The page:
How to create multiple profiles for Unity launcher in Ubuntu using launcher-list-indicator
Although I mostly use my computer for stuff related to my work, there are times - especially during weekends - when I turn it into an entertainment or a gaming box. I am pretty sure there are many like me who use their computer for multiple purposes, but what I am not really sure about is whether or not everyone customizes their desktop accordingly.
If you are on Ubuntu Linux and use the Unity desktop (which is the default desktop environment for the Linux distribution for quite some time now), you'd agree that launching an application through Unity's launcher bar is only convenient as long as the app icon is there right in front of your eyes. However sadly, that's not usually the case when you use your Ubuntu box for more than one purposes, as most of the times, because of the sheer number of apps, icon corresponding the one you want to launch is buried somewhere at the bottom of the launcher.
Besides, too many app icons pinned to the launcher make your desktop look cluttered and messy in general. So, what's the solution? Well, in this article, we will discuss an open-source application dubbed launcher-list-indicator that aims to solve the aforementioned problems by allowing you to create multiple profiles for the Unity launcher.
Note that all commands and instructions mentioned in this article have been tested on Ubuntu 14.04.
The launcher-list-indicator tool basically allows you to create and switch between multiple lists of Unity Launcher icons, making sure that - at any given time - the launcher only contains icons of those apps that are related to whatever you are doing. You can think for the tool as an alternative to having multiple docks or quicklists on the launcher.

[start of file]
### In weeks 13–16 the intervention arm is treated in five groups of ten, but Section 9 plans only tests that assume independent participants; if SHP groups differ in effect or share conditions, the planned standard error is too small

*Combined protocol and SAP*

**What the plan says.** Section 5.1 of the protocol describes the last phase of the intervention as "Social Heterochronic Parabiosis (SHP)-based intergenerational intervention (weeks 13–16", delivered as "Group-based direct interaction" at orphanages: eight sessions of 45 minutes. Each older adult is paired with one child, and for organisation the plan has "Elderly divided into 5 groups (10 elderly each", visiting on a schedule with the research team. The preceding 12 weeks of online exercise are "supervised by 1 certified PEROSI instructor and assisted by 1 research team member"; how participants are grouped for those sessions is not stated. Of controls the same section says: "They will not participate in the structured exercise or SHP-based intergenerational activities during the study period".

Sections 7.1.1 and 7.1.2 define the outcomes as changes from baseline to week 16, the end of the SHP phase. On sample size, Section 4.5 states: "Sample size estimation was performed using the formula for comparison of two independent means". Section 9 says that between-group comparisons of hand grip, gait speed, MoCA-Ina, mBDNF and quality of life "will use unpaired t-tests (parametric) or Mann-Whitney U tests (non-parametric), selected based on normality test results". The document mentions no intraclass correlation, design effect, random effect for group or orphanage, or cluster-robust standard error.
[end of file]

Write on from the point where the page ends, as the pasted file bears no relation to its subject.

To download the tool, you need to head to the official website and click the source code archive (available in both .zip and .tar.gz format) link. After the package is downloaded, uncompress it and - on the command line - enter the main directory (launcher-list-indicator-0.1 in my case).
Once there, all you have to do is to execute the launcher-list-indicator script in the following way:
The aforementioned command should launch the launcher-list-indicator tool on your system.
When the tool launches, an icon for it (the one with N/A on its right in the image below) quietly appears in the system tray.
Clicking the icon shows up only two options: Save current and Quit.
While the latter is self explanatory, the former lets you save the current state of the Unity launcher, something which makes sense as you may want to revert back to your original list of launcher icons anytime. When the option is clicked, the tool asks you to provide a profile name for the current list.
In my case, I saved the current list with MyOriginal name, and the change was immediately reflected in the application's menu.
Thereafter, I unlocked some app icons from the launcher to make sure that only a few that are related to my professional work are left there. And then again used the Save current option from the tool's drop-down menu to save the current launcher state as WorkList.
Now, I can easily switch between the two anytime I want.
The launcher-list-indicator application also allows you to remove an already created list - the Remove entry option lets you do that.
Agreed, launcher-list-indicator is not a feature rich application (for example, I missed the ability to automatically switch lists based on what time or which day it is), but it certainly does what it promises. Plus, the tool is open source (with a very small code base - just a script), meaning you can easily customize it the way you want. All in all, an application worth giving a try I'd say.